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Rahul Belwalkar

Rahul Belwalkar is the Chief Executive Officer of SecUR Credentials Pvt Ltd. He leads the Company with the strategic vision of making it one of the largest due diligence practices in the Asia Pacific region.

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Ten Recruitment Strategies for Startups

A fairly new company will require experienced levels of management to advise and guide potential candidates, thereby increasing output levels considerably.

In the 21st century, start-ups are taking the world by storm, with significant contributions to the economy and path-breaking innovations in traditional industries. Today, more than ever, start-ups have the power to lead change, due to their agile, vibrant and flexible nature. However, one of the greatest challenges faced by start-ups is recruitment of self-motivated, intelligent and emotionally mature individuals. To this effect, smart recruitment strategies must be adopted to bring on-board smarter employees, who will equip young start-ups to scale the peaks of success as a team.  

Here are 10 recruitment strategies to consider when hiring for a start-up –

Understand profile relevant skills –

Effective understanding of job relevant skills is essential to the recruitment process. List the skill set required for each role and accordingly sift through viable candidates to gauge whether they meet the requirements suited for that particular role. This will aid in securing a more suitable candidate for the role.

For example, the position of a sales executive would require good conversational skills, attention to detail, and being a good listener to name a few.

Identify the need for hiring higher-level roles –

A fairly new company will require experienced levels of management to advise and guide potential candidates, thereby increasing output levels considerably. Due to it being a start-up, hire individuals that have a minimum of 1 year and maximum of 4 years of experience under their belt. Individuals with less than a year’s experience require training and more than 4 years of experience requires financing. Keep in mind that past records in stable organisations are not a guarantee of ability to handle the inconsistencies of a start-up, so evaluate and assess accordingly.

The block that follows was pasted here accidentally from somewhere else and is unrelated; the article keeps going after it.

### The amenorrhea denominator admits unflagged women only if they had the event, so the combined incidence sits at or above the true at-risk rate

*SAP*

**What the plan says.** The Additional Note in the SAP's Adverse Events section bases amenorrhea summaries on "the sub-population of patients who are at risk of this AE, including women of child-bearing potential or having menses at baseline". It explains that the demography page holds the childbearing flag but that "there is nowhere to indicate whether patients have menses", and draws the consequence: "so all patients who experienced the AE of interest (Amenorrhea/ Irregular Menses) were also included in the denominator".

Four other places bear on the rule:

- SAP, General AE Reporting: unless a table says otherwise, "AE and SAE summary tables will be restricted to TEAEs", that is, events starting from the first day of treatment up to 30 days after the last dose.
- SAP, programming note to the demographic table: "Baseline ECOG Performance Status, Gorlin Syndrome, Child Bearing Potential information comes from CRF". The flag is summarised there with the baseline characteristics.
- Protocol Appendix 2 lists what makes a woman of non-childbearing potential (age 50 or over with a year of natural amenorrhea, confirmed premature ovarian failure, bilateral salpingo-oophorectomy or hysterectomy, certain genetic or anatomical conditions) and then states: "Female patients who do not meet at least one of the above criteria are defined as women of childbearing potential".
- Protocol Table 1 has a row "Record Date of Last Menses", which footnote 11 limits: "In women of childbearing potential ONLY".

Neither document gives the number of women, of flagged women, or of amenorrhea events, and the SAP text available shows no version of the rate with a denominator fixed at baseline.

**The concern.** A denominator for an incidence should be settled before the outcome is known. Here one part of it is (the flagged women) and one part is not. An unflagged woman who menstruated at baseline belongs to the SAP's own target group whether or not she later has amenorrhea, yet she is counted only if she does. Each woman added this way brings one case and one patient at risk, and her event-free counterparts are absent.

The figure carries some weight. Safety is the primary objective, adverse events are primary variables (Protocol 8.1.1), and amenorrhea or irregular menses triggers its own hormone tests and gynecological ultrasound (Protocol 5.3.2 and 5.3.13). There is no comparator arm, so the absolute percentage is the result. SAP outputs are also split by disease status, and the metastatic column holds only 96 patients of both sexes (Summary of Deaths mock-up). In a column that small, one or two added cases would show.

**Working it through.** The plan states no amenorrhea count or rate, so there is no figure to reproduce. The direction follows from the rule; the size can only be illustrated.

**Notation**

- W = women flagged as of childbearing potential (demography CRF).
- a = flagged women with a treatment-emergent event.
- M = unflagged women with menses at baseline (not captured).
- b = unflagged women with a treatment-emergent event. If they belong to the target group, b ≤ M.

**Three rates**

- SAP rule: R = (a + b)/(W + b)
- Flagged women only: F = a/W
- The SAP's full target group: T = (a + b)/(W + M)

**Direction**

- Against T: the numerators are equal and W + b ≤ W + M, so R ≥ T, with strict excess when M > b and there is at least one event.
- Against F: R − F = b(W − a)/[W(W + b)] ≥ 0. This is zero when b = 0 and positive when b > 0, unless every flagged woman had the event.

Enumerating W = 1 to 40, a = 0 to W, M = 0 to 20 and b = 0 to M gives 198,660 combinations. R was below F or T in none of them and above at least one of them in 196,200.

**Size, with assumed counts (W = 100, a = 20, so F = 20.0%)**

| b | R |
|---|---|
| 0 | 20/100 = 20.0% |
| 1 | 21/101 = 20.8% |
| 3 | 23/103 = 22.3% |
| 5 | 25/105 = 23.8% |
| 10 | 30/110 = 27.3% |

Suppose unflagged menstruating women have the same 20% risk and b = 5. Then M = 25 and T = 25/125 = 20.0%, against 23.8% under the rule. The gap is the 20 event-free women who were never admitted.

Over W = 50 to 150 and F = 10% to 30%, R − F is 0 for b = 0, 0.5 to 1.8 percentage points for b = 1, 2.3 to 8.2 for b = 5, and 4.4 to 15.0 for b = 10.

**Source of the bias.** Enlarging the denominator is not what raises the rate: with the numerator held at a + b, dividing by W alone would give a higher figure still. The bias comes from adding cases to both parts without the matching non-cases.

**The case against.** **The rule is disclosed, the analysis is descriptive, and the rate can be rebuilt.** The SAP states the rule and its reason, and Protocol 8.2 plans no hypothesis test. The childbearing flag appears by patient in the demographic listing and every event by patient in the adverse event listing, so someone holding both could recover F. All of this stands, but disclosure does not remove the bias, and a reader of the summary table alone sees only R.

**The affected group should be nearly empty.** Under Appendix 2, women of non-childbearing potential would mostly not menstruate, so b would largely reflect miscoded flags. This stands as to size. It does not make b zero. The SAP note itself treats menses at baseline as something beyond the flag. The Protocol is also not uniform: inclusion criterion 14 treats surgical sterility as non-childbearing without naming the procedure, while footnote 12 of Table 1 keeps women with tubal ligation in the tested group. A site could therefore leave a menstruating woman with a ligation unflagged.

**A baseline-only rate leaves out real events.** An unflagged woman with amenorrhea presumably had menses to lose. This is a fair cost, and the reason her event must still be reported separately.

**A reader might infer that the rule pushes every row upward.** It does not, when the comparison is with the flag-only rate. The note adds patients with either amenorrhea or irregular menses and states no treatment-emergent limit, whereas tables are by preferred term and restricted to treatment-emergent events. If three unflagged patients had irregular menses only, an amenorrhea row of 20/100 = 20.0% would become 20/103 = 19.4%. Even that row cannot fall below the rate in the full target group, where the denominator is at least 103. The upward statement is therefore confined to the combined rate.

Ask creative questions –

Every candidate is different from the next. For this reason solely it remains essential to constantly ask a variety of different questions. Since clever candidates will be prepared for the usual interview questions and try to find ways to turn any negatives into positives, utilising this strategy will help draw out honest answers that interviewers would otherwise not be subjected to. Get beyond the rehearsed answers, by asking creative questions that provide a better outlook as to what a candidate is really like.

Example - “What is your natural skill?” or “Who is your role model?”

Test with relevant challenges –

Identify potential candidates through assessment challenges. Allot a set of challenges that will help determine whether they can manage their role efficiently. Candidates that successfully clear the challenges can be absorbed into the start-up.

Build a network of freelancers –

Occasionally it would be a better alternative to consider hiring freelancers, despite being able to afford a regular employee. Numerous freelancers are enthusiastic about working in a start-up that is growing at a fast pace. It introduces opportunities to collaborate and ideate, and if they tick the boxes, they can be offered full-time role.

Find Reasons not to hire –

If the candidate appears to be suited for the role, as a precautionary method, find reasons not to hire. Questions like, “Was the candidate on time for the interview?”, “ Has the candidate researched about the start-up?” or “Does the candidate present himself well?”, will help provide a better perspective on the same. If no reasons present themselves viable enough to consider, the candidate can be hired.

Seek the right attitude –

Skill and knowledge can be taught and imparted, but attitude remains an inherent feature. Look for candidates that share the same attitude towards their job as their employer. This will help the candidate gel with the team and will benefit the start-up in the long run.

Hire based on Company culture –

Understand the company culture and accordingly hire individuals that match it. A certain level of self-awareness and understanding is necessary in potential candidates. Look out for applicants that match the ideals of the company and the entirety of what they represent. Due to the critical requirement of having a new team member fit in from the first day, some start-ups leave recruitment not only to the HR team, but also insist that a potential recruit is met by the entire existing team, or at the very least a larger group.

Background check on social media platforms –

With a professional intention, rule out any discrepancies that would raise red flags. Review how potential candidates present themselves in public and if unacceptable, ascertain as to whether it would affect their professional life and hamper the growth of the start-up.

Flexible job timings –

Look out for candidates who are comfortable with flexible work timings. At a time when the start-up is growing exponentially, choose candidates who are willing to put in extra hours to meet deadlines, contribute to the growth of the company and deliver effectively. These potential candidates will aid in propelling the start-up into success.

Disclaimer: The views expressed in the article above are those of the authors' and do not necessarily represent or reflect the views of this publishing house


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